GEORGE MCGOVERN: Well, I hadn't intended to run in '84 — otherwise, I wouldn't have waited till the other candidates had been campaigning for a year before I got in. But I was distressed that some of the issues I thought were most important weren't even mentioned in that first year. One of those was our policy in Central America — Nicaragua, El Salvador, Guatemala. All across Central America, the Reagan administration was intervening — I thought illegally, in violation of international law. The CIA was in up to their elbows. So was the Pentagon. So was the White House. You know about the Iran-contra scandal [which became public two years later].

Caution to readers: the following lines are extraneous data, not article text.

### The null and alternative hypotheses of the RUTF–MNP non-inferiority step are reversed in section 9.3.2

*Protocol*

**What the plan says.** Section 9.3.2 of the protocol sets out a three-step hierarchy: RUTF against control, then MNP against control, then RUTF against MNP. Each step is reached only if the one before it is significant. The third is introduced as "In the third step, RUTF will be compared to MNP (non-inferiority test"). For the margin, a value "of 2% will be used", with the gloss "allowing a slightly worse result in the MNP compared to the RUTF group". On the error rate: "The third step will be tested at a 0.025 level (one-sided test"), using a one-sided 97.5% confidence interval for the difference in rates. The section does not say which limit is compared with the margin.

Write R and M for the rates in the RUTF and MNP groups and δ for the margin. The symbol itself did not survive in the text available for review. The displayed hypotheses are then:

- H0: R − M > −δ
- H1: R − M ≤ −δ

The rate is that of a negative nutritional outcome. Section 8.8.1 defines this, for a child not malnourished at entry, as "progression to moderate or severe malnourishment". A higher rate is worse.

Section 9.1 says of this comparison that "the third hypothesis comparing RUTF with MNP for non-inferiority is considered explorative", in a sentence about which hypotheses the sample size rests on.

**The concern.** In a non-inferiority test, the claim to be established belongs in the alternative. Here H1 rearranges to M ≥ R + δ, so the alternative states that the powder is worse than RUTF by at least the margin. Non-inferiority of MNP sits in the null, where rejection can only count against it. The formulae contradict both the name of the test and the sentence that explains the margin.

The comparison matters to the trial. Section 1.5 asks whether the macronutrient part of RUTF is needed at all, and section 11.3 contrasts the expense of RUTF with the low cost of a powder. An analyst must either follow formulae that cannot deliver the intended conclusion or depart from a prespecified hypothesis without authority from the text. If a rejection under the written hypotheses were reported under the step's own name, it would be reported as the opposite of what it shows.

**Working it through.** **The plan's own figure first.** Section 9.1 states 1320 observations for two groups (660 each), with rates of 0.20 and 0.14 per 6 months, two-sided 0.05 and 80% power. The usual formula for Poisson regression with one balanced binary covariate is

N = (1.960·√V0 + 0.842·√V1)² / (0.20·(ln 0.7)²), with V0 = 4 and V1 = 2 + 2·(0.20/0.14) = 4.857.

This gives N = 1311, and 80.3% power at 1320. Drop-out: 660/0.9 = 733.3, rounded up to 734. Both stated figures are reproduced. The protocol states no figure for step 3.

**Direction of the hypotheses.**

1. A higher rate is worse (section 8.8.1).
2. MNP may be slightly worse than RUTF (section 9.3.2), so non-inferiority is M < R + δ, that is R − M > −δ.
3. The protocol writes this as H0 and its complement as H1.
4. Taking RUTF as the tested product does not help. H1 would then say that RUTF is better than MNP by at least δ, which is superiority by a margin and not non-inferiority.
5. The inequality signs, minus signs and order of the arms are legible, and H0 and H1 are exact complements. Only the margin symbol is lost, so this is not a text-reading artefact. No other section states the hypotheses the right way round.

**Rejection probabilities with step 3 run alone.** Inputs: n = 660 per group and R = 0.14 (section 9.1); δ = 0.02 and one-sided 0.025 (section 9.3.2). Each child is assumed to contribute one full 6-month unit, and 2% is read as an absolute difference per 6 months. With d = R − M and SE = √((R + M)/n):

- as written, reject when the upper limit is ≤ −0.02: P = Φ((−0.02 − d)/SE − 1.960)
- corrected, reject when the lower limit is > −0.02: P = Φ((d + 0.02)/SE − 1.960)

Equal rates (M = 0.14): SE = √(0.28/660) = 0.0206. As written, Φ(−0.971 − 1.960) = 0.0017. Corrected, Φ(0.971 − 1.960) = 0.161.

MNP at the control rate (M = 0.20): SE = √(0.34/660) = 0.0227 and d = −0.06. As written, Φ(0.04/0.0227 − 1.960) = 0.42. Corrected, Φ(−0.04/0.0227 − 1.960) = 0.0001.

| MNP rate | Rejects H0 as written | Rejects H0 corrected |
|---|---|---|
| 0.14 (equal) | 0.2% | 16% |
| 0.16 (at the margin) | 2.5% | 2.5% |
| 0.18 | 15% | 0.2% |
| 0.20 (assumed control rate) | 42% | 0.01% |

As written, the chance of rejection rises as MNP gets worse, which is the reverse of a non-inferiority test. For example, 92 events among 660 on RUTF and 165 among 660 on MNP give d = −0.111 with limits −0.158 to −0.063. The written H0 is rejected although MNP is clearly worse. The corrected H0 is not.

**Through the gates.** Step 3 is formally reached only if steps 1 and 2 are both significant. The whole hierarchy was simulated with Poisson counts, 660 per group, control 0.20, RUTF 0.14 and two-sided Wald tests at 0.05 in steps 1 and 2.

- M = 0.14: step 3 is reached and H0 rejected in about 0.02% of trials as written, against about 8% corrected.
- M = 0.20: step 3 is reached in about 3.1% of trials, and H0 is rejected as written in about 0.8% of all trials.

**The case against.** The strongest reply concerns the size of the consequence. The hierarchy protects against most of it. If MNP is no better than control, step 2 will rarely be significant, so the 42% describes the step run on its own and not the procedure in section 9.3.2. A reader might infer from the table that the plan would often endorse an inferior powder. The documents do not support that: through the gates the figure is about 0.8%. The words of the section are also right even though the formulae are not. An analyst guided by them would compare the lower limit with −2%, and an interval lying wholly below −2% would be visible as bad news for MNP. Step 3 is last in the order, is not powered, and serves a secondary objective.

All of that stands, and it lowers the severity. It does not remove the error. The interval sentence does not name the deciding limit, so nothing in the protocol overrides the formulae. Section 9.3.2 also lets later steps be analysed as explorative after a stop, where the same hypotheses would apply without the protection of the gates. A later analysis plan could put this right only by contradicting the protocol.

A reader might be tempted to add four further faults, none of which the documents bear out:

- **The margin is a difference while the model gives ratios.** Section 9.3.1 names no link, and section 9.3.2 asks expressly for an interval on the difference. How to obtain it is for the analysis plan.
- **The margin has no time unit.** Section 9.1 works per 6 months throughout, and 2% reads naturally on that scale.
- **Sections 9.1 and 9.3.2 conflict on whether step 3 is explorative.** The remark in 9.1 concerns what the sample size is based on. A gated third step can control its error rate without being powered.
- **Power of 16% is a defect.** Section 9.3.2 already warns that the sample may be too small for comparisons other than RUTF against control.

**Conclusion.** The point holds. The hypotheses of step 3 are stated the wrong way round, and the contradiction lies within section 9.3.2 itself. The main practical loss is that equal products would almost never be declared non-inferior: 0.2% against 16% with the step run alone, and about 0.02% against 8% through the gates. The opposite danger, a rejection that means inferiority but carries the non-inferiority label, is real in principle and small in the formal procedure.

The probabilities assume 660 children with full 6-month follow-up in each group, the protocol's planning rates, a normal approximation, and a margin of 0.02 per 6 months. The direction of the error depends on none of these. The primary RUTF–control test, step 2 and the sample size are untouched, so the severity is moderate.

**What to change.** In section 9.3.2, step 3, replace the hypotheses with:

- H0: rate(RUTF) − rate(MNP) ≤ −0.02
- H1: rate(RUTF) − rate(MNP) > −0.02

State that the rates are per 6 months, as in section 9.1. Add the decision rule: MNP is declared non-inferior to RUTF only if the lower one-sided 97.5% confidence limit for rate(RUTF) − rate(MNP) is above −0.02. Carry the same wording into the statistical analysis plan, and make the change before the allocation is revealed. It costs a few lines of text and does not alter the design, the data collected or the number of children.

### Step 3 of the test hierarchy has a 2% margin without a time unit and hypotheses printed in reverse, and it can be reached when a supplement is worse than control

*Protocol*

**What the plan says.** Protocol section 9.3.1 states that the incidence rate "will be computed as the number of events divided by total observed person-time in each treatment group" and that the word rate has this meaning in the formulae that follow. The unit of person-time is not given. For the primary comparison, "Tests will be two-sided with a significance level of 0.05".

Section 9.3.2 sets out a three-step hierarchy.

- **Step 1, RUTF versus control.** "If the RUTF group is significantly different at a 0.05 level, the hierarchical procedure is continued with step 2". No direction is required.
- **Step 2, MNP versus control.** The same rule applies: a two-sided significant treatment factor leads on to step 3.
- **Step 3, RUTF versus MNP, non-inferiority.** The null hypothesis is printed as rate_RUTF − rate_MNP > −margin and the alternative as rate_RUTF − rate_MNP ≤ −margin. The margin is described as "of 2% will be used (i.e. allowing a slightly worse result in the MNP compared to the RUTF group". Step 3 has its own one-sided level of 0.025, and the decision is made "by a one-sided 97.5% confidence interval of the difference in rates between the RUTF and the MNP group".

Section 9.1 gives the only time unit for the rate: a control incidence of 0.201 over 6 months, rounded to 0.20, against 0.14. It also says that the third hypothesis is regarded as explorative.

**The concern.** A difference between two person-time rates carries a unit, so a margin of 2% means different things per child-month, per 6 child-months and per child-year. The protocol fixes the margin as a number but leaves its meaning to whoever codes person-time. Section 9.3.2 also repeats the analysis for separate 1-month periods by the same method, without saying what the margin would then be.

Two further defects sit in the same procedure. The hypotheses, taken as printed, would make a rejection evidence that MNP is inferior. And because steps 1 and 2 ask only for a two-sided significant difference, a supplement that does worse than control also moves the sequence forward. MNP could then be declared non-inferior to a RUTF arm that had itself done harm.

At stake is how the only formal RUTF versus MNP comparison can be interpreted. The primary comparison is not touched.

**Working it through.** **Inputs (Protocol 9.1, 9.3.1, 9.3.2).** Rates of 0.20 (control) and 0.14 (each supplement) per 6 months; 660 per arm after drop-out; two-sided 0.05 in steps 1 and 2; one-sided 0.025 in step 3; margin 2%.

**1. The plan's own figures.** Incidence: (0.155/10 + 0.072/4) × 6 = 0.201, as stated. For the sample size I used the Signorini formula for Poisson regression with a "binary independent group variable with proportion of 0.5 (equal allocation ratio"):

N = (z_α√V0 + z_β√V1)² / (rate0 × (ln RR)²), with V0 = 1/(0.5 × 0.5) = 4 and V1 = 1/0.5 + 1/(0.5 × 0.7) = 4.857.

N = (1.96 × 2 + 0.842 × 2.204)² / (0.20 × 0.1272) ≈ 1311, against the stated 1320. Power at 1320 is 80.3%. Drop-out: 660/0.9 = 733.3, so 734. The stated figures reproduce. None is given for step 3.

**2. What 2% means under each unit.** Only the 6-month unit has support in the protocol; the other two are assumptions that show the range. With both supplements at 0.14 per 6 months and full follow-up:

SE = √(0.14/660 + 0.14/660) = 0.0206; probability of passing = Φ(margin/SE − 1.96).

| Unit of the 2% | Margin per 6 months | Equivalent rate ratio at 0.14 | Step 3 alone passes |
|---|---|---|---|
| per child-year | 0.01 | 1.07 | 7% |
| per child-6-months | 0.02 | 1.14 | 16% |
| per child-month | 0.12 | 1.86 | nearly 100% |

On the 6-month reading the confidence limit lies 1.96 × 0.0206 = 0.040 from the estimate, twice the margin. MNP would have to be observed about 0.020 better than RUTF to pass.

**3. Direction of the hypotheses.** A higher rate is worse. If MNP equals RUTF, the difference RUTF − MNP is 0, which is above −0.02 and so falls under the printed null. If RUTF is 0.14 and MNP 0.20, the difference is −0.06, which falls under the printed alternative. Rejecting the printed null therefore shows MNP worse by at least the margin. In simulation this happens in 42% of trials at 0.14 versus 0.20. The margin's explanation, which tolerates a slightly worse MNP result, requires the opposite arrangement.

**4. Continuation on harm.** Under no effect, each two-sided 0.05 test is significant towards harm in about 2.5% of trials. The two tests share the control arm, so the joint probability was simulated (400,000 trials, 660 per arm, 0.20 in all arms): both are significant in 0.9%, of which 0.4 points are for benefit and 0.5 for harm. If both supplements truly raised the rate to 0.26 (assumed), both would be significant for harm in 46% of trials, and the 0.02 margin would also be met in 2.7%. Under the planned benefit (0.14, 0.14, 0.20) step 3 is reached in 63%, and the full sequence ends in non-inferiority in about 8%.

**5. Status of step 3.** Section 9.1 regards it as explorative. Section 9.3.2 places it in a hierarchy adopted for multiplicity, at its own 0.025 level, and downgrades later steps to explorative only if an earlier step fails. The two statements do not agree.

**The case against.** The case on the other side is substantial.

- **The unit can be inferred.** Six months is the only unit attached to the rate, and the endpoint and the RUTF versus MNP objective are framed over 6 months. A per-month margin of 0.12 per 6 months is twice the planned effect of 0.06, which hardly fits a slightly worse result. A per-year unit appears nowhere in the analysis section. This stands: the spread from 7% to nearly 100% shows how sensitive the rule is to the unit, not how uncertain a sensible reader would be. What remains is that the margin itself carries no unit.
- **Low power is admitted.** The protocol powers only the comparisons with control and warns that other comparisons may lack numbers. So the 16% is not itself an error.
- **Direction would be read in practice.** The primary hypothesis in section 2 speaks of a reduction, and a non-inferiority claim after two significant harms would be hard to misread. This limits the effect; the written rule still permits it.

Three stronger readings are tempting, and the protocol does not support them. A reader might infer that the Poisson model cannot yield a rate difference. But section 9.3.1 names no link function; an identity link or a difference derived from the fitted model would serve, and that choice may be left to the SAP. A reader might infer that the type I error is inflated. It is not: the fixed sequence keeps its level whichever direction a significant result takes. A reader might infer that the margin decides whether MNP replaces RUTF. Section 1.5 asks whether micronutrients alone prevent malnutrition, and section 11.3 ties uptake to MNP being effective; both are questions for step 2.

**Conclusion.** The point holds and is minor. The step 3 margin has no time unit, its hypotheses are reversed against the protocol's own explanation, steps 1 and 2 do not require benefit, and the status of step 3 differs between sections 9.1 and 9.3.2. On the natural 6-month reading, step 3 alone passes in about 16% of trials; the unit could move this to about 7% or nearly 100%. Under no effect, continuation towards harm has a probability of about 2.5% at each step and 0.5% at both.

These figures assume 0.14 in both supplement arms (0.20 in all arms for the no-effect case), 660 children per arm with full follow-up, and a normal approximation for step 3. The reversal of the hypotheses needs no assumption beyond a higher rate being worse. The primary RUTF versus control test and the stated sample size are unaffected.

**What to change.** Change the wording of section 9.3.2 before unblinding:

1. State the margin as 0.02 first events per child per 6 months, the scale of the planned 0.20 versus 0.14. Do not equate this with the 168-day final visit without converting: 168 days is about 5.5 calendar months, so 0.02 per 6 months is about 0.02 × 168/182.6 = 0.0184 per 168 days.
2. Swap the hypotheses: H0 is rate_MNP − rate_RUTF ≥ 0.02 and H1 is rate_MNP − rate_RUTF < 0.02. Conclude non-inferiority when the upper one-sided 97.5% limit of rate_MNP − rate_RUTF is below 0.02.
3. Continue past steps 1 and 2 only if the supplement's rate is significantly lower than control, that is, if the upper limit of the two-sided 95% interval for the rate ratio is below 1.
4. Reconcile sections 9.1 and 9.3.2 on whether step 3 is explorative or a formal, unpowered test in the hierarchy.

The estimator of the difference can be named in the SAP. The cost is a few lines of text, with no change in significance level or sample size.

And since nobody was mentioning Central America, as though it weren't even there, in the Democratic camp — obviously nobody in the Republican camp — I thought somebody had to do that. I thought somebody had to talk about the need for national health care. Somebody needed to talk about the financing of higher education. You know, these great universities in America are so expensive now, you've got to be as rich as Croesus to send your children to one of these schools. Nobody was talking about that. Nobody was talking about the military budget — except they were arguing among themselves about how much it should be increased. [Laughs.] Why did we need to increase it when we already had enough power to blow the world up 10 times over? So did the Russians. Either side could have killed everybody on the planet — why did you need more?